COVINGTON - Nellie Steele Johnson has seen a lot of changes in her lifetime.
She remembers seeing the primary mode of transportation change from a horse and buggy to the Ford Model-T.
She remembers washing clothes by hand.
"In the old days, you had to scrub all your clothes on a bench outside, boil them in a washing pot and put them in the tub and rinse them out and let them dry. Now, people have dryers. They don't have to do that. That's one blessing," she said.
Johnson will turn 100 on Thursday.
On Sunday, more than 100 friends and family members gathered at Henderson's Restaurant to celebrate.
Two weeks ago, on Feb. 10, Johnson's cousin, Eva Strickland, also turned 100.
Strickland lived in Newton County for 90 years before moving to Tucker 10 years ago to be cared for by her daughter, Celia Jones.
Johnson and Strickland are double-first cousins: Johnson's father, Johnny James Steele, was the brother of Strickland's mother, Eula Steele.
Johnson's mother, Ada Kitchens, was the sister of Strickland's father, Bob Kitchens.
The women grew up picking cotton in the fields of rural Newton County, and both worked at the Bibb mill in Porterdale.
"We didn't get to go to school until the cotton was picked," said Johnson, who recalled picking cotton as young as 4 or 5 years old.
"She was considered one of the best cotton pickers," said Johnson's daughter, Frances Henderson. "She would always have more than everyone else. If she had a job to do, she wanted to do it."
Both Johnson and Strickland are now past their cotton-picking days, but considering their age, they're doing well, family members said.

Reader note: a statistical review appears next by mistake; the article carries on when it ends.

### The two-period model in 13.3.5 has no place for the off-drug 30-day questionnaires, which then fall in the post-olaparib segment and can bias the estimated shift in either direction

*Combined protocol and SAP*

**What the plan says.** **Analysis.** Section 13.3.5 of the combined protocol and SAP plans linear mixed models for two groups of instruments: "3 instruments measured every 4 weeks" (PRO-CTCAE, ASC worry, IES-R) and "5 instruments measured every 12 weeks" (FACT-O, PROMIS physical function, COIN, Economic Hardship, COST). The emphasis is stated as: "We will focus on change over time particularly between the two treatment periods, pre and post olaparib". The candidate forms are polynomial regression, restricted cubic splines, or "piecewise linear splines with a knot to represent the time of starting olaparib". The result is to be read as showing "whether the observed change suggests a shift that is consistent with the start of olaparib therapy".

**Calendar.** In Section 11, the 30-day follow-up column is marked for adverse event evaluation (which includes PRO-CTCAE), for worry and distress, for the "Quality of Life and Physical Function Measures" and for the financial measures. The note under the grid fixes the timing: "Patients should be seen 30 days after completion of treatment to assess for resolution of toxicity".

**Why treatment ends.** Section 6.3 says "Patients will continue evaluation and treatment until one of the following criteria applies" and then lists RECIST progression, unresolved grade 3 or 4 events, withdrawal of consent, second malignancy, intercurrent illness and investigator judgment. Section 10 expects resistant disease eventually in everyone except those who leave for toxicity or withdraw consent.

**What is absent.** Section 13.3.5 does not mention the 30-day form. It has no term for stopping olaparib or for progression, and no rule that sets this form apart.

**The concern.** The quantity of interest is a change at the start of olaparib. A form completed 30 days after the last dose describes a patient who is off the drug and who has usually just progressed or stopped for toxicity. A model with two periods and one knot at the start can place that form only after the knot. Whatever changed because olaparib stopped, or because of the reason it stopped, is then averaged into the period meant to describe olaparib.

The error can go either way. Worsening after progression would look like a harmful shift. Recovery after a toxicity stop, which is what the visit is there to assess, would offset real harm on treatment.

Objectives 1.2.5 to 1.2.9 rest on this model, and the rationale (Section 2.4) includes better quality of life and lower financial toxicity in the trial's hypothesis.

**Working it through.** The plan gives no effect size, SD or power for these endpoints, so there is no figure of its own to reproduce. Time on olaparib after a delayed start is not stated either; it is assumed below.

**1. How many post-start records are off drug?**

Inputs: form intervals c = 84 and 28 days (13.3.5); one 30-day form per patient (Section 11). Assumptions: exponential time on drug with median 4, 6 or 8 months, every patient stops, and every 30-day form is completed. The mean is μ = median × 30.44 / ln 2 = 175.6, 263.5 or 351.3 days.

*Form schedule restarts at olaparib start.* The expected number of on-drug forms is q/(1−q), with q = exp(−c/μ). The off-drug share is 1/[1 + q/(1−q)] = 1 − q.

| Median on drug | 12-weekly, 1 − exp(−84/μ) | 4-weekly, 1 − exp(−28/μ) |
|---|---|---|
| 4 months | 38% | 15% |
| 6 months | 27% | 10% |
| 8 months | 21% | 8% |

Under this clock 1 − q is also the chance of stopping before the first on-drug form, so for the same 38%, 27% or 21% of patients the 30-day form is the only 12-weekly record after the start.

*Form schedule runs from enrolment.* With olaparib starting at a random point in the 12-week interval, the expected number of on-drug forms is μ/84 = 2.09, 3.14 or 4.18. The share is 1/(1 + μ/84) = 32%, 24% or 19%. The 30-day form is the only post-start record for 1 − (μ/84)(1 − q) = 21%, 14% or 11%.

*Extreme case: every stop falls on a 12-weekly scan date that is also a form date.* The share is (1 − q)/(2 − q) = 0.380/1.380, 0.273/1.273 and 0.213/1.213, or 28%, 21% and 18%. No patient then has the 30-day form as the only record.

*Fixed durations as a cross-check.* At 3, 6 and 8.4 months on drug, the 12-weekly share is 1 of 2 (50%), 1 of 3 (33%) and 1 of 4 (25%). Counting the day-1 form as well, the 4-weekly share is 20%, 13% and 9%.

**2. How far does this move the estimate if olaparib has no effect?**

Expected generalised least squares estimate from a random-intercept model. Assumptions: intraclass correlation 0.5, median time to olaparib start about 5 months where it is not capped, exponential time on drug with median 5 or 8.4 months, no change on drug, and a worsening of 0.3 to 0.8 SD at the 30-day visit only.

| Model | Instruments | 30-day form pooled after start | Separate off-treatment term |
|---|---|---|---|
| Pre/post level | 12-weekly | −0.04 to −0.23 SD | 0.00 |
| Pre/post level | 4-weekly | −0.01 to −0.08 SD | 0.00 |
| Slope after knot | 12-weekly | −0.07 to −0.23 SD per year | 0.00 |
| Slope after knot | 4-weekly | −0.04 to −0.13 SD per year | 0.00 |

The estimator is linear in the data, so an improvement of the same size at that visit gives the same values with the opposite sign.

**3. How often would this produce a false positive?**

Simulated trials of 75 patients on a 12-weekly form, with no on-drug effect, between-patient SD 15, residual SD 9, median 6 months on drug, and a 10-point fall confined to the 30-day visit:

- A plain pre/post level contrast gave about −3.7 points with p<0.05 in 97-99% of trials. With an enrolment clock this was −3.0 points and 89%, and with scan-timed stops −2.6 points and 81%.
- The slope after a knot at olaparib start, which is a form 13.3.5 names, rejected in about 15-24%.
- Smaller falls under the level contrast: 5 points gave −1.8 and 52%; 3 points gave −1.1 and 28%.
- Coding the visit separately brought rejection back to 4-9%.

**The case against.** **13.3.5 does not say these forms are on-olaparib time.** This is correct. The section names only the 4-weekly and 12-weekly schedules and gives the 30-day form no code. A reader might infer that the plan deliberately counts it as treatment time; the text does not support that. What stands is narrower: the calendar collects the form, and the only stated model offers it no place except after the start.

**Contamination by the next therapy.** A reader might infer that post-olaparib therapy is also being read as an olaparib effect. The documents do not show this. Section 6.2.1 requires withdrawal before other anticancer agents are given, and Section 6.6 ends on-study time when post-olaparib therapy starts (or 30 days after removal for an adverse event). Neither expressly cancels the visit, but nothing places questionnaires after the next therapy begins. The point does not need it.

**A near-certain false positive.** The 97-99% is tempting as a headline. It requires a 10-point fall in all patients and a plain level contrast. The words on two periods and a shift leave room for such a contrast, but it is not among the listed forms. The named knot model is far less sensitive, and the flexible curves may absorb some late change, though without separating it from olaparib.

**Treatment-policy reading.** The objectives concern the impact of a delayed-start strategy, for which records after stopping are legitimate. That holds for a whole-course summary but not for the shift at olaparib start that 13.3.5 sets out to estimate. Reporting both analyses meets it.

Johnson's memory was clear when she was asked to recall the details of her life.
She was born in Jasper County on Feb. 28, 1908 - that's four years before the Titanic sank.
She moved to Newton County while still a small child and grew up in a family of 12 siblings, two of whom are still living: Louise Johnson and Hugh Steele.
She married Curtis Johnson in 1923 and they had three children.
She worked at the mill in Porterdale for a time, but mostly stayed home and cared for her family.
She now has 12 grandchildren, 15 great-grandchildren and 12 great-great-grandchildren, with two more on the way.
Johnson's health is good, though she rarely leaves home except to go to the doctor's office these days, her daughter said.
"Years and years ago, before people ever heard of high cholesterol, she was going to a doctor in Atlanta. She was 50 years old and he put her on a strict diet because her cholesterol was so high," Henderson recalled. "She stuck to it up until a few years ago. I think that's probably had a lot to do with it."
Johnson eliminated pork, beef, cheese, eggs and butter and got her protein mainly from fish and chicken. Any frying she did with corn oil.
She also did a lot of walking in her younger years, Henderson said.
Asked how it feels to be 100, Johnson replied, "Really, I don't feel any difference, except I just can't get around."
Like Johnson, Strickland is doing very well for her age, said her daughter, Celia Jones.
Though she uses a walker, has two hearing aids and a pacemaker, "If the car cranks up, she's ready to go," Jones said.
Strickland goes to the beauty shop every two weeks and still loves to get manicures.
"She loves mixing and mingling with people," her daughter said.
Strickland also sews dresses for dolls, which are delivered to Noah's Ark, an animal sanctuary in Locust Grove, and given to abused or under-privileged children living at a care home there.
Her motto, Jones said, is, "Hard work never hurt nobody."
Crystal Tatum can be reached at firstname.lastname@example.org.